- It minimises impact on your network: if you have a sub-optimal network that cannot handle large amounts of data being transferred, using a data drive to ship PSTs to Microsoft negates any network concern. Even on networks that can support around 500Mbs you can experience slow performance when you start to drive a large migrations alongside regular user activity.
- It avoids the impact of Microsoft throttling:Microsoft applies throttling to avoid overloading its servers. Although you won’t experience the effect of throttling when using native Microsoft mailbox moves to migrate your mailboxes, many email archive migration solutions use the EWS protocol to move your data, and this protocol is subject to throttling, although Microsoft has made throttling easy to ease off during the course of a bulk migration.
- *It can work out expensive:At face value, $2 USD per GB is cost-effective, for example, a 20TB project would be $40,960 to ‘drive ship’, but this does not include the added overheads of getting your data onto the drives (see next point).
- PST preparation is labour-intensive. Suffice to say that manually extracting data from archives into PST files and then preparing them for upload can be super time-consuming. Native tools for extraction out of third-party archives (such as the Enterprise Vault extraction wizard) are slow and not geared up for performing automated mass exits. Once you’ve extracted files, you’ll need to make sure they are prepared properly for Microsoft. This includes the creation of a mapping file, so Microsoft knows what files(s) belong to who, and where you want them putting. Check out the steps you’ll need to carry out. Whilst it’s possible to automate the PST extraction and preparation process using third-party migration software, you’ll need to factor this additional cost in.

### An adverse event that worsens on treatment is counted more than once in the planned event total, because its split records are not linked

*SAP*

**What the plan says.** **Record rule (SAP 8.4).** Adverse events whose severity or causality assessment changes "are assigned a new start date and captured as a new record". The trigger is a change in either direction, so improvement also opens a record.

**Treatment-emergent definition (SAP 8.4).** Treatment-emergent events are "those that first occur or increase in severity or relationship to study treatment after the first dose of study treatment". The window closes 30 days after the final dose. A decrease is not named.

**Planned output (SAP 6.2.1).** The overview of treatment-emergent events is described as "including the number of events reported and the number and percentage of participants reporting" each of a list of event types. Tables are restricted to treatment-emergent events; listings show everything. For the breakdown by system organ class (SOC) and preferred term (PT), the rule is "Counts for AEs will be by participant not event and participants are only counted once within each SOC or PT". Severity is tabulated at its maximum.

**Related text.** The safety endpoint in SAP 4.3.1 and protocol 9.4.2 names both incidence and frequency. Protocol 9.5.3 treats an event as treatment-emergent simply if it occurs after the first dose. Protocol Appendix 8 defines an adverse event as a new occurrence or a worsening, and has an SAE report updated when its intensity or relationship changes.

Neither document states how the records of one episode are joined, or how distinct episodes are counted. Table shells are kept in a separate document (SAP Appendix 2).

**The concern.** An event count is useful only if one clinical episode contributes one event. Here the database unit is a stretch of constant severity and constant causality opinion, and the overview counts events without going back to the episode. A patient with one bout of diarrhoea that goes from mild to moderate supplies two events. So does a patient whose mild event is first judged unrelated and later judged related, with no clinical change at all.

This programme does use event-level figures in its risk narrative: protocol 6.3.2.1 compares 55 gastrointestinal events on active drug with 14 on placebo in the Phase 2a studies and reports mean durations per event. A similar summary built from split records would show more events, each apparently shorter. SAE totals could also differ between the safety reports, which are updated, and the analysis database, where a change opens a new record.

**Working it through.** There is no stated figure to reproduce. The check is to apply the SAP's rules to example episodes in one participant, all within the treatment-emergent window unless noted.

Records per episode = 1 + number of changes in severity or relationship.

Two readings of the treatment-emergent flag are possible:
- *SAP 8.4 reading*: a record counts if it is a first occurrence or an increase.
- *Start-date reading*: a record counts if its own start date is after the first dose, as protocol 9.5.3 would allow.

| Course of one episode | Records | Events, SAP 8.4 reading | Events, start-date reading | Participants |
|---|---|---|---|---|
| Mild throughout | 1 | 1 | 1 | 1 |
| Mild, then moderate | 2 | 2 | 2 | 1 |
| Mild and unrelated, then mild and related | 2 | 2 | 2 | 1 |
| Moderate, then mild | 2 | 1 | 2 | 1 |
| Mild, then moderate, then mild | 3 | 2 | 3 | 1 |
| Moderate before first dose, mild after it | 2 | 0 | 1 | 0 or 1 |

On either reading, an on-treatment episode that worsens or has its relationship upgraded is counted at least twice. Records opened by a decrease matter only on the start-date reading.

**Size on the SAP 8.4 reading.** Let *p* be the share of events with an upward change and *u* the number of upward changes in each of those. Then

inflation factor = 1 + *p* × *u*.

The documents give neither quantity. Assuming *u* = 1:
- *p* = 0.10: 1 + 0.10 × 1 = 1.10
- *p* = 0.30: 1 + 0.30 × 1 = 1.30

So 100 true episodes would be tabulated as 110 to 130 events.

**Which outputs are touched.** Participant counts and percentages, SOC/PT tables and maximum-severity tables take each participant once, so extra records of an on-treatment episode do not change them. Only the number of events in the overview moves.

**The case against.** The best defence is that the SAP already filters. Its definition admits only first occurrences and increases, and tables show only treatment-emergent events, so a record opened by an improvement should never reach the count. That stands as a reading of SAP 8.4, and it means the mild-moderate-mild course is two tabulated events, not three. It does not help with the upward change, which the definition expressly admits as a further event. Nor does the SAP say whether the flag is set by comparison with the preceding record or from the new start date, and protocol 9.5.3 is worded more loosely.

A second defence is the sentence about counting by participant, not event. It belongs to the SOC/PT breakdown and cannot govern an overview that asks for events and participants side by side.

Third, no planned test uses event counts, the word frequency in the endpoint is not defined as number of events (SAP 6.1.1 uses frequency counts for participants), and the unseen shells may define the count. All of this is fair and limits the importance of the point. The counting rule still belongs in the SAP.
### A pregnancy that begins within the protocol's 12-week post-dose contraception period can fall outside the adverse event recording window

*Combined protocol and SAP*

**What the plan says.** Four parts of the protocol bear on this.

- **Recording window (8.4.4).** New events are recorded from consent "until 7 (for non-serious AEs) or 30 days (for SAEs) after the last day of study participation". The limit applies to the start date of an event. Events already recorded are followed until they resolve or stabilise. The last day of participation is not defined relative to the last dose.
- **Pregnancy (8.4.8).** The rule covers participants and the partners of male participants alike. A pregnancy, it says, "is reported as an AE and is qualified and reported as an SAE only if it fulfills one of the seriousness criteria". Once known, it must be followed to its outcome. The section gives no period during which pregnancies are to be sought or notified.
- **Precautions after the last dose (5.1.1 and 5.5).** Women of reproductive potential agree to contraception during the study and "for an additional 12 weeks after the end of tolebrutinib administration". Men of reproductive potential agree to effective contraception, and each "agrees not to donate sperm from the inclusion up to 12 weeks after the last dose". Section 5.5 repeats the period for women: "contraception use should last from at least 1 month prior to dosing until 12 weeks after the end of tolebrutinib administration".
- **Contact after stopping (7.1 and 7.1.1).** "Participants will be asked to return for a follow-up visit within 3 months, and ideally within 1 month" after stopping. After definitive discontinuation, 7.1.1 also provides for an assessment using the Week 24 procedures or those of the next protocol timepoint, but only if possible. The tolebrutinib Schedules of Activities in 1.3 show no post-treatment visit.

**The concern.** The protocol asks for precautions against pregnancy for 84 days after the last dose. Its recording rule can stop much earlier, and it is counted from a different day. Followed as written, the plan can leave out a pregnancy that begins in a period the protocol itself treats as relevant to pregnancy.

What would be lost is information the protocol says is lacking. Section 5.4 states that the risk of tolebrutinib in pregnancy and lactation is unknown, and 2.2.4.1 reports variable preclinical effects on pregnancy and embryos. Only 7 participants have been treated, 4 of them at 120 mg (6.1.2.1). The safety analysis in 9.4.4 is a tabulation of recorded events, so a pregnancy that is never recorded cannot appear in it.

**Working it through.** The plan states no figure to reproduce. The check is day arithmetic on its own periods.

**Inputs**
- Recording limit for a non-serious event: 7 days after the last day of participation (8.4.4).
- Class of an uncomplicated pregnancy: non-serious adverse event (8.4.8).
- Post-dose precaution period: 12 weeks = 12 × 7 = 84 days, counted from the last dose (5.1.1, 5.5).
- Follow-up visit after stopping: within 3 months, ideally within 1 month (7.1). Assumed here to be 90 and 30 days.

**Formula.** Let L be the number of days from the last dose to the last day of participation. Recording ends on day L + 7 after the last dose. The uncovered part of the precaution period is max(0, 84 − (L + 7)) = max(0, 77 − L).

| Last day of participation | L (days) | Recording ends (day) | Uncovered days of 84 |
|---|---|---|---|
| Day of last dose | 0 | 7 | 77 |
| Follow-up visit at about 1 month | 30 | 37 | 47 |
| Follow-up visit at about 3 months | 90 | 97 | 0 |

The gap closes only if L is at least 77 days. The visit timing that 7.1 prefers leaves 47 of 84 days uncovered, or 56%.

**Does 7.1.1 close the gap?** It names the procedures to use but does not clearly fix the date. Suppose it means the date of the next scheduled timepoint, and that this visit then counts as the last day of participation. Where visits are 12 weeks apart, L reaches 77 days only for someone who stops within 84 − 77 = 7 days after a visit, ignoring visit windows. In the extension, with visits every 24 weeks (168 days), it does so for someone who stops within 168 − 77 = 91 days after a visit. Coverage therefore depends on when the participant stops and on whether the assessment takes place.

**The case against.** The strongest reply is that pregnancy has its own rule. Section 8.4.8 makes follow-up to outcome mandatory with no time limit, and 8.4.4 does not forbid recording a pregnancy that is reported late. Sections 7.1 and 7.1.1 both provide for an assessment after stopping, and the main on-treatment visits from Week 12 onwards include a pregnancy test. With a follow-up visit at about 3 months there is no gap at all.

- It can take a long time:You’ll need to allow 7-10 days for your data to be uploaded from the drives into Azure (as we said earlier, this is where your data is pre-staged) and then Microsoft offers an ingestion rate of 24GB per day. Using our 20TB example, this means your PSTs would take 860 total days to ingest.
- It introduces an element of risk:When using multiple hops and manual interventions to move your data, there’s the potential for things to go wrong. Even though drive shipping uses Bitlocker encryption to protect your data in transit, there are many other steps that introduce the potential for human error, this includes the process of babysitting the extraction into PST files from your archive and the mapping of PST files to their owners. This, combined with the fact that extraction tools typically have no inbuilt error-checking, are unable to recover in the event of a failure, and no auditing, will make it difficult for you to prove chain-of-custody. Oh, and did I mention that PSTs as an interim file construct are prone to corruption?